Could Spain Abolish Its Monarchy?

How It Works
Jan. 7 2014 6:04 PM

Bad Days for the Bourbons

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Queen Sofia of Spain, left, and Princess Cristina of Spain.

Photo by Carlos Alvarez/Getty Images

The latest juicy development in the scandals surrounding the Spanish monarchy is the filing of money laundering and tax fraud charges against Princess Cristina, the younger daughter of King Juan Carlos. The charges are related to a years-long corruption investigation against her husband, Iñaki Urdangarin, a former Olympic handball player.

Cristina will be the first member of the royal family to face criminal trial, but it’s been a rough few years for the Spanish royalty in the court of public opinion since the King was injured during an extremely politically incorrect elephant shooting trip to Botswana in the company of a “glamorous German businesswoman” in 2012.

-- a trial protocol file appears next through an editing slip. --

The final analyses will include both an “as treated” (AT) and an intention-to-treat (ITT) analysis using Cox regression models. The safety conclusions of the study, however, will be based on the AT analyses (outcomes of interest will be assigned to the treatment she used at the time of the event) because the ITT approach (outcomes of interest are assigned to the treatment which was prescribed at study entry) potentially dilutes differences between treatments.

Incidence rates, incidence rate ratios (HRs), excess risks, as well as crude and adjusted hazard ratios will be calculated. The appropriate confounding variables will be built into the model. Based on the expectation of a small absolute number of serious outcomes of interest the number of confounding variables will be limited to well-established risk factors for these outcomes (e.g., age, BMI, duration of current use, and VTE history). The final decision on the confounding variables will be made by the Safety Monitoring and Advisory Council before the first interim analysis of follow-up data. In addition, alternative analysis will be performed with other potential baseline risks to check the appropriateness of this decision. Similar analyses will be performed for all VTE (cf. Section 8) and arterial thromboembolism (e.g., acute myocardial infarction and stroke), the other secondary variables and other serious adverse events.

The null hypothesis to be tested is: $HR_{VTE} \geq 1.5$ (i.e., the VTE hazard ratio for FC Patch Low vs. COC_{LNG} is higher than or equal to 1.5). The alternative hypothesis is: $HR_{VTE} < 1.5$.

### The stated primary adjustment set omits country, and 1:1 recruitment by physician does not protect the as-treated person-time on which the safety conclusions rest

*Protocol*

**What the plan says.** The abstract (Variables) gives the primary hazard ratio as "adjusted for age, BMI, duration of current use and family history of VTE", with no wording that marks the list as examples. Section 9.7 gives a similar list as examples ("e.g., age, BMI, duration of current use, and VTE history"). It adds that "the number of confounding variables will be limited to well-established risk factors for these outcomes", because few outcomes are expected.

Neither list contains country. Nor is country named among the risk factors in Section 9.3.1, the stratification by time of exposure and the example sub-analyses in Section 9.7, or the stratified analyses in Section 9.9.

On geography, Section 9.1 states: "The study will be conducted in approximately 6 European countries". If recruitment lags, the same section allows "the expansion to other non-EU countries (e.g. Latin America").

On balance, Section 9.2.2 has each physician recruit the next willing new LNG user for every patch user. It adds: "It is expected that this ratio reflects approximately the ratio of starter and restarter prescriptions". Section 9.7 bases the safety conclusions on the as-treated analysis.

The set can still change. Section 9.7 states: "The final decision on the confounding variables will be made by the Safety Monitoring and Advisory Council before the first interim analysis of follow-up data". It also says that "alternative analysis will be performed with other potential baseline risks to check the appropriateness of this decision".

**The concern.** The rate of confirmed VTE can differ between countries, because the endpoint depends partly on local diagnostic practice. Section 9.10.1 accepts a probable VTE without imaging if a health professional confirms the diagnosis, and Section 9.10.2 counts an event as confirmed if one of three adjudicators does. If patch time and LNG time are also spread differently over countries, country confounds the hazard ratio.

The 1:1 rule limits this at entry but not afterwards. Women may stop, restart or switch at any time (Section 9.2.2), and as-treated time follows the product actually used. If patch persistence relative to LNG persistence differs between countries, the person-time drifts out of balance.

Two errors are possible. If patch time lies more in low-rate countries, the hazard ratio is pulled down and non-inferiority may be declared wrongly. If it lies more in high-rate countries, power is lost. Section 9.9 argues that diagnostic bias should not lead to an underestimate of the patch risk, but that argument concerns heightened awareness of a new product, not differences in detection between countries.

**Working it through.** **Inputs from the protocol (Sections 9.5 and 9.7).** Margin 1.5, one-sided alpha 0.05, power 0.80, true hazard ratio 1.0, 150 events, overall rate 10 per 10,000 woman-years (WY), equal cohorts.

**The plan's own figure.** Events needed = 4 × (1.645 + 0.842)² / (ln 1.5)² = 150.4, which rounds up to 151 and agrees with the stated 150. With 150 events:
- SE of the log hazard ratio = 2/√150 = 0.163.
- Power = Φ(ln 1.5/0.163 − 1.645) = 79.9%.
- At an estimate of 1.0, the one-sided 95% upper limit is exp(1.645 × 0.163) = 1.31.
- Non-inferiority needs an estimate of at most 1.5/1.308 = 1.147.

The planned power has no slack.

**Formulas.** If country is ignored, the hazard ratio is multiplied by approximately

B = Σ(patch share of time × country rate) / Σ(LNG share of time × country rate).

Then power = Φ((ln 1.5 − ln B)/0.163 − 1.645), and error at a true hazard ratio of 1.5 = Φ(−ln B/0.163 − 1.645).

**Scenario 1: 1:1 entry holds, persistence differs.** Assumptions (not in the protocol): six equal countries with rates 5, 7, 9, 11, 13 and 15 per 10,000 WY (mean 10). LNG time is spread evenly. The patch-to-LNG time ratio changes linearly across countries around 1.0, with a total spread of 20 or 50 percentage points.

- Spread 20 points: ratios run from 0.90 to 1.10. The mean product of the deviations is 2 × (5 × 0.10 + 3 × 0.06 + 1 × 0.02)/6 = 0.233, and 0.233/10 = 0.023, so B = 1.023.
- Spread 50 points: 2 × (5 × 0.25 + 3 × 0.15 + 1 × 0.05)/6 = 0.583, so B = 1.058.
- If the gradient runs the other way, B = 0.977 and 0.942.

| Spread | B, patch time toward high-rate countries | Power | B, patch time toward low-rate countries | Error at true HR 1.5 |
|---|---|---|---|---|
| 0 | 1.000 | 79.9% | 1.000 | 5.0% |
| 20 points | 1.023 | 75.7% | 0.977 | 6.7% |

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More than 60 percent of Spaniards now believe Juan Carlos should abdicate and pass the crown to his son, Prince Felipe. Support for the monarchy as a whole has fallen to a historic low of about 54 percent. As El Pais put it recently, “When the monarchy was reinstalled in Spain in 1975, its credibility rested exclusively on the figures of King Juan Carlos and Queen Sofía, and public support was based on how they behaved.” Juan Carlos may have initially played a key role in facilitating Spain’s return to constitutional monarchy after the death of Francisco Franco, but lately the Spanish monarchy has been a bit of a trainwreck, and during a time of economic distress, a pricy one.

In 2010 the budget for the monarchy was cut to 8.9 million euros ($12,119,130), making it the cheapest in Europe, though it probably still seems a bit steep in a country where about half of young people are unemployed. Granted, the House of Bourbon has faced worse over the last five centuries or so, but the family’s future doesn’t look all that certain at the moment. 

Joshua Keating is a staff writer at Slate focusing on international affairs and writes the World blog. 

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